We do not have all of the required information to be able to better quantify the reasons behind the uncertainties among precipitation products and to reduce these uncertainties because of the inhomogeneities in precipitation records and the lack of station information from regional products like IMD and SACA&D. Efforts still need to be pursued on how to reduce the uncertainties in observed precipitation extremes. However, this study does indicate some inherent types of uncertainties in datasets through the employed station network and applied satellite correction over Monsoon Asia. The idea of this research is not to recommend any single observational dataset but rather to highlight the commonalities and differences among different products and product clusters when they are compared within a common framework. This can be used to better inform research activities like model evaluation, monitoring, and projections etc. Previous studies suggested that there is no single best observational dataset for global assessment of annual wettest day precipitation (Alexander et al., 2020; Bador et al., 2020). However, as we focus on a whole of Monsoon Asia regional scale study, APHRODITE could be considered as being better than any other existing global datasets because this regional data product often has access to much more data than any of its global dataset counterparts. However, if we consider smaller sub-regions, most develop their own high-resolution datasets which should generally be considered as the first choice for evaluation purposes since they employ the most rain gauges and the most effort has gone into their development for applications in the specific region.
This study focused on the robustness of 1-day precipitation annual maxima (Rx1day) over Monsoon Asia by comparing the climatological value of Rx1day across multiple observational precipitation products and exploring the influence of the underlying station density and the correction methods that satellites use to estimate precipitation. To explore how different data sources represented observed precipitation extremes, all considered products were clustered into three groups based on their data sources: in situ, corrected satellite and uncorrected satellite. We investigated their consistency in the representation of precipitation extremes across the multiple products principally through their spatial and temporal distribution of Rx1day, the inter-product spread, temporal correlation and trends over the 1988–2013 period. We further investigated three sub-regions of particular interest: Japan (a region of high station density and strong spatial contrast), India (a large region covered by a sparse station network with orographic contrasts), and the Maritime Continent (a poorly sampled region with strong coastal complexity).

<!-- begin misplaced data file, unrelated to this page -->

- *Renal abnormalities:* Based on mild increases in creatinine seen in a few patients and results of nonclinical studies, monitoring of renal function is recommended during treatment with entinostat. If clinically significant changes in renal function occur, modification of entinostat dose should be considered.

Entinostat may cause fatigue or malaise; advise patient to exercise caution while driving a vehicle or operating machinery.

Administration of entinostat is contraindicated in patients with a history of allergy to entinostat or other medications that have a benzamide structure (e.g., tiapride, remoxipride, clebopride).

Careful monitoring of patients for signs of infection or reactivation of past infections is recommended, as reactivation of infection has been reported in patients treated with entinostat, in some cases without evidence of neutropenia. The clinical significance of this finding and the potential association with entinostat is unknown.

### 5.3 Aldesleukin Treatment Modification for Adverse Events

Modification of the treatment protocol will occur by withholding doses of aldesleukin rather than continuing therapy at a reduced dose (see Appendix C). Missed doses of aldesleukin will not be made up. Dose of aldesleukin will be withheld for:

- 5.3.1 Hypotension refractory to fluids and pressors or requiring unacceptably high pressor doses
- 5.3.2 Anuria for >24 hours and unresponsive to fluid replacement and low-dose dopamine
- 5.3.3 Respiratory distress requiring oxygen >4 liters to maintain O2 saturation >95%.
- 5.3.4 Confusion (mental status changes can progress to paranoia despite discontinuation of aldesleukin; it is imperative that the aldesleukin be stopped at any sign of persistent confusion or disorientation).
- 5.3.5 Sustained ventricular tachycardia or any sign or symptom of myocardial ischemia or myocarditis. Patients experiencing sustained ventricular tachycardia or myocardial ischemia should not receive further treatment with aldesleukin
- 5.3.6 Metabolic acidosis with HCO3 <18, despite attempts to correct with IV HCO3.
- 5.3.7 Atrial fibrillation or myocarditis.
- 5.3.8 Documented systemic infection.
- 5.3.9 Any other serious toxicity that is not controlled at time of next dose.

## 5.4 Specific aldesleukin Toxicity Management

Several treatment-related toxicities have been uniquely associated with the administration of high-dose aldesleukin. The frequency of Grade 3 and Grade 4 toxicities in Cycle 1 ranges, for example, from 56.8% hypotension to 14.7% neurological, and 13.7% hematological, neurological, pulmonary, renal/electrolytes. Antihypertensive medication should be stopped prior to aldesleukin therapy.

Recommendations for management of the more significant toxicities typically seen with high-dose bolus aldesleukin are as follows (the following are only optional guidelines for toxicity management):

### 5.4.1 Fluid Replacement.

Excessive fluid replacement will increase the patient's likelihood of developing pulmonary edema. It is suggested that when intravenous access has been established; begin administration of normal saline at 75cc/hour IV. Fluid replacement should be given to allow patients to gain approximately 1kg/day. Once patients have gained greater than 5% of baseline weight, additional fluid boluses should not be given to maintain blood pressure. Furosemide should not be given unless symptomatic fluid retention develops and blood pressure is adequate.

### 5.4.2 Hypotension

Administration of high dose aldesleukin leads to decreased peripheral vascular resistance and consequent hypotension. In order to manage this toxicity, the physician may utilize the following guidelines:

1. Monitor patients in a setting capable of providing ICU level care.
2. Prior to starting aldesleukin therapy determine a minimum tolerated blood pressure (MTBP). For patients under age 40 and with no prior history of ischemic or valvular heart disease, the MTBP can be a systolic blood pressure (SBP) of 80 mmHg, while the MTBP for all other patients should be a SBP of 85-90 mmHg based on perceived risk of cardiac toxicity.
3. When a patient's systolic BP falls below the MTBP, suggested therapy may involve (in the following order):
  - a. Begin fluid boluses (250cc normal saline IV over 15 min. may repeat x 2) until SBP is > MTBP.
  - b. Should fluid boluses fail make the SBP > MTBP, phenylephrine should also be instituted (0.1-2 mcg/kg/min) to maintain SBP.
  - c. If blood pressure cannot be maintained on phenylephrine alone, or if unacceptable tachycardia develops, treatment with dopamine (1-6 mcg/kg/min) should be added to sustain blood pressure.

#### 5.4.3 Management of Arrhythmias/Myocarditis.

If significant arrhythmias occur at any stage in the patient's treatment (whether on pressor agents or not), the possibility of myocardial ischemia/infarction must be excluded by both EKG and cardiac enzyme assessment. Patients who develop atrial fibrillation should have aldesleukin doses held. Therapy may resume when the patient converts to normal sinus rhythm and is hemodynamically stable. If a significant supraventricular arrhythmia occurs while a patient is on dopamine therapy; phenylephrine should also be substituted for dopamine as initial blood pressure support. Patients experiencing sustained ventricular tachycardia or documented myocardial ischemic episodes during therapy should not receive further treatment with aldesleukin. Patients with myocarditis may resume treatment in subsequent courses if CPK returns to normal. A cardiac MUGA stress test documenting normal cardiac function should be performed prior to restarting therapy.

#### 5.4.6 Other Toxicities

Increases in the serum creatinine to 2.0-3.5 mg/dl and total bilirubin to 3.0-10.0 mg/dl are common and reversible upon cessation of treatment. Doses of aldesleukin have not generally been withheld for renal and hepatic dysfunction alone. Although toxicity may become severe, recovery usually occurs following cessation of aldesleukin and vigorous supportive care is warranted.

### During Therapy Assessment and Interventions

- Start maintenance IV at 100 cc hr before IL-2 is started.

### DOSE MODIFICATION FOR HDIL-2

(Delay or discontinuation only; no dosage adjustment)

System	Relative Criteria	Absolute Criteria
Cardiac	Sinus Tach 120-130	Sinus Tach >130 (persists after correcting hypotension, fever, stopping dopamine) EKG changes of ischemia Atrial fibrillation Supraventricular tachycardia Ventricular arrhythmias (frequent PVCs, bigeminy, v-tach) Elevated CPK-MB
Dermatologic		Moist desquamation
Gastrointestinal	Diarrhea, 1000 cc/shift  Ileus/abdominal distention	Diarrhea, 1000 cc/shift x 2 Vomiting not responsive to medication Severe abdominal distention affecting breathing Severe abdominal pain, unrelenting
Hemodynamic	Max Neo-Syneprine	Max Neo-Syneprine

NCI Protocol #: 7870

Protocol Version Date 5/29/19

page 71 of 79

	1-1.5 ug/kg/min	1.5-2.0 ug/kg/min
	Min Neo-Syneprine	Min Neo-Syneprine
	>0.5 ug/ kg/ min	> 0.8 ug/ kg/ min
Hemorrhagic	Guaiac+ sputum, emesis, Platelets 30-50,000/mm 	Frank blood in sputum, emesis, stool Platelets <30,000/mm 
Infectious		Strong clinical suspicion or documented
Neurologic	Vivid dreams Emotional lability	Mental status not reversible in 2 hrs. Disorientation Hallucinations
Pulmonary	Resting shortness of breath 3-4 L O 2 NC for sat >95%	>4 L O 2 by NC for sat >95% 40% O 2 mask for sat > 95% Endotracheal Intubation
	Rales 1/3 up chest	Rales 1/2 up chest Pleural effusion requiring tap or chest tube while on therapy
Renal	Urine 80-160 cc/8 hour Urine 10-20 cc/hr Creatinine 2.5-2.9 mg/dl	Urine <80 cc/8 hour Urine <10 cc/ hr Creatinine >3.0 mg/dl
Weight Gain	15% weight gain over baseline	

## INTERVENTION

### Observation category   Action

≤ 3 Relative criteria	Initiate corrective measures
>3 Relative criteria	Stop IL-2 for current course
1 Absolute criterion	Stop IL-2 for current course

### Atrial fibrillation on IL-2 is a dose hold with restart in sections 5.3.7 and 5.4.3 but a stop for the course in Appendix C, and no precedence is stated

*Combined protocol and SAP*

We find that there are broad similarities in the spatial and temporal distributions among in situ-based products compared to satellite products (with or without a correction to in situ). Better general agreement in climatology and less inter-product spread and higher temporal correlation is found for satellite estimates with correction to rain gauges than for the uncorrected versions of the satellite products. These findings are generally true over Monsoon Asia and are consistent with results from quasi-global studies [e.g., Bador et al. (2020)].
These general results also contain strong sub-regional differences, and we show in this study that these differences can partly be explained by the quantity and quality of the rain gauges over the considered region. First, focusing on in situ datasets only, we find a better agreement among in situ-based products over dense data regions like Japan. Conversely, regions with no stations (e.g., Myanmar, Tibetan Plateau) or sparse station networks (e.g., the Maritime Continent) stood out over other regions as having the largest differences in precipitation extreme estimates. Secondly, over the data dense region of Japan, corrected satellite products show similar spatial and temporal patterns between themselves and compared to the in situ-based products that are used to correct them. In addition, the inter-product spread among corrected satellite estimates is closer to the spread for in situ-based products than for their uncorrected counterparts despite the larger number of satellite products. On the contrary, over poorly sampled regions (e.g., India and the Maritime Continent), both uncorrected and corrected satellite clusters are similar to each other and have much larger spread compared with in situ-based products. In addition, we also showed that the length of record available at each station can also affect the satellite correction over these poorly sampled regions.
Clearly, the quantity and quality of the station network have implications for the reliability of the in situ-based products derived and also the satellite products that use a correction to in situ data over Monsoon Asia. We showed that satellite products can have the spatial imprints of the underlying in situ data. Therefore, they cannot be considered as the “perfect solution” to replace the lack of in situ data over data-sparse regions.